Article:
Monday, August 12, 2013

Review: Parasite


Parasite (Parasitology, #1)Title: Parasite
Author: Mira Grant
Genre: Science fiction

My rating: 5 of 5 stars

I was hooked to this book like a tapeworm in your gut - disgusting analogy, I know, but completely valid considering this book is essentially about glorified tapeworms :)

Parasite is told from the point of view of Sally - or Sal - who has just miraculously recovered from a fatal accident. She is still slowly piecing together her life six years after the accident, but she is largely back to normal, thanks in no small part to SymboGen Inc. SymboGen is a biotech company that has revolutionized the healthcare industry by implanting most of the population with genetically modified tapeworms that secrete everything from medication to vitamins as needed. As Sal spends more time at SymboGen, she begins to question how much of the company's practices are safe - and what the founders are hiding. As the situation in the outside world becomes increasingly bizarre, Sal must decide if she wants the answers, no matter how disturbing they may be - after all, "Knowing the way does not mean you have to go."

This is the kind of book I wanted to digest slowly - like a king sundew (haha I couldn't resist). I loved the writing style, and I loved the characters, loved that it took place somewhere that is very familiar to me, and I loved the concept. I started getting those "ohmygosh this book is so good" feelings after the prologue. THE PROLOGUE. The last time that happened was with The Book Thief (5 years ago), and that turned out to be one of my favorite books ever. Although Parasite wasn't quite that good (the "killer" ending was...well, if you were paying attention, you'd figure out the big reveal about halfway through the book, if not before), it was still amazing and I really enjoyed it.

Sal's story is really interesting, and you really see how hard it is for her to recover from her accident. I loved the way she'd just burst out with some super scientific phrase mid-conversation ("Support your thesis!") - I found it endearing. Although she is rather whiny at first, you see that she genuinely cares about the people in her life even if she isn't quite the same person after the accident. Sal and Nathan's relationship was sweet, and I liked how they supported each other so much (especially considering the whole Don't Go Out Alone fiasco...)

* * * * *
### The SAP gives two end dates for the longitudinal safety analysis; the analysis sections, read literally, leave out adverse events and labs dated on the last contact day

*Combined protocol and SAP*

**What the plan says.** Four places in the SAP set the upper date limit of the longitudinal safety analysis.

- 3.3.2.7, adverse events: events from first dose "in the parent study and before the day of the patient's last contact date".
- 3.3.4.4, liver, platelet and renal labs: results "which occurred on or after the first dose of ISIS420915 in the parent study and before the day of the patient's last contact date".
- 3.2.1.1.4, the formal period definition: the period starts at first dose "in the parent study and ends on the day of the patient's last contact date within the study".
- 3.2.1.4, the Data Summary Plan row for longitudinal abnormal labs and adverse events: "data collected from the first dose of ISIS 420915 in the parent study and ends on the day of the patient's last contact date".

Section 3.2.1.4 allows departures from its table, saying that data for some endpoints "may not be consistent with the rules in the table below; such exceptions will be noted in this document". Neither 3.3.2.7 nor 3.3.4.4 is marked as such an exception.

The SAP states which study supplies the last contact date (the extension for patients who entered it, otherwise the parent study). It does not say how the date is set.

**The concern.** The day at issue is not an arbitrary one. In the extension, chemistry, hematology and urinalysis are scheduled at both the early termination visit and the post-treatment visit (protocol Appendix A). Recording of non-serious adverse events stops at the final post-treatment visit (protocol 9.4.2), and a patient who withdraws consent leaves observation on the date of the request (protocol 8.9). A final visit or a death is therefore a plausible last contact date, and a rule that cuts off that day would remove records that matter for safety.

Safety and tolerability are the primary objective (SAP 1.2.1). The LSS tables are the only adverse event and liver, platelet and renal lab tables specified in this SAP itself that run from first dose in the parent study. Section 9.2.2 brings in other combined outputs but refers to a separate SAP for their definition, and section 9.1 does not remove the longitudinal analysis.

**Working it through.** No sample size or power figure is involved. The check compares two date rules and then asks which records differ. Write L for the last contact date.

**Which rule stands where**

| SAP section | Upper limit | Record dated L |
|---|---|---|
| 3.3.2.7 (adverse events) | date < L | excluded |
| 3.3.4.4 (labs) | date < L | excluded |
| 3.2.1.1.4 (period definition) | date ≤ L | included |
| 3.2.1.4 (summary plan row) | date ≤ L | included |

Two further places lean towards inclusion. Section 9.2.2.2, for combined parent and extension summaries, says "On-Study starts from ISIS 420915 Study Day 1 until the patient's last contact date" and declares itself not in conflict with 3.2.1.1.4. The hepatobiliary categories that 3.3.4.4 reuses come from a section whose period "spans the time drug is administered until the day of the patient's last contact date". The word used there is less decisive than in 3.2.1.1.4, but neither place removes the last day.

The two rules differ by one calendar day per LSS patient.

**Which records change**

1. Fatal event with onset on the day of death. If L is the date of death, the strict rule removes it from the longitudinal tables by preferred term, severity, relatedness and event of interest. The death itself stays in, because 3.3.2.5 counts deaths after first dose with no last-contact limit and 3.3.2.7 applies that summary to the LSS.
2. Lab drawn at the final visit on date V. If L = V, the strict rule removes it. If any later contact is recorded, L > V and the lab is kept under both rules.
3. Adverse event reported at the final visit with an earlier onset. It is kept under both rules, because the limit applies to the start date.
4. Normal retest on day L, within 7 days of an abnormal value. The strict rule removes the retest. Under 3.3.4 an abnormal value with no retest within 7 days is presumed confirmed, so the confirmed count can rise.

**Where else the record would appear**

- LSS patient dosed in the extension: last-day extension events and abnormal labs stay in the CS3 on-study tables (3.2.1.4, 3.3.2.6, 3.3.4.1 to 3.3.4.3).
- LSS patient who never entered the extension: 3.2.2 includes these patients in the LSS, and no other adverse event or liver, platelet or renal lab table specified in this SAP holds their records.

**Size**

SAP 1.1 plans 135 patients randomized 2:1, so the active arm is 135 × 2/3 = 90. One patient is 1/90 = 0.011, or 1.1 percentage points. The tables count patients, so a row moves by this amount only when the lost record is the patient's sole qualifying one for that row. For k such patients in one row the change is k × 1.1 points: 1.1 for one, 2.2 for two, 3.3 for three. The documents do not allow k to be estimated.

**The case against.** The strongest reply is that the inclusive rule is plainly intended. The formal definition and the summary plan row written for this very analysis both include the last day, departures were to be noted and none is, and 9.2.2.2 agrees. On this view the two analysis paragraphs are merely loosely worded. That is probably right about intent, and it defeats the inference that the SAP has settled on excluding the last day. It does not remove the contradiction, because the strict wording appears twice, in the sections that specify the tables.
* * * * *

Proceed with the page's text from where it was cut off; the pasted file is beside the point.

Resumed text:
The atmosphere of this book is incredibly tense and frightening, but there are dashes of humor here and there; it's also focused on characters despite being a very scientific story. Don't be afraid of the virological and biological terms in this book, because more often than not they are explained in layman's terms. Speaking of virological terms, I loved the snippets from newspapers, books, video diaries, and SymbGen press releases at the end of each chapter. Those little snippets added another dimension to the story, and you get a glimpse into the politics, history, and moral battles of SymboGen.

I am really looking forward to the sequel, since it seems like this story has just barely gotten started. Mira Grant, you have a new fan!

*An ARC was provided by the publisher via NetGalley in exchange for an honest review*
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2 comments:

  1. I LOVE her writing. What I really liked was that there was really odd details described stuff that might not be important, but that it really got you into Sal's mind set. & yeah the ending... clues were given but I think the intent was that you would hope for something different, no matter how unrealistic it would be. That's what I thought any way. Great review!

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  2. Yes! Her writing was amazing, and I think it really shined in the little snippets. Hmmm I didn't think of that, but that makes a lot of sense. Thanks for pointing that out!

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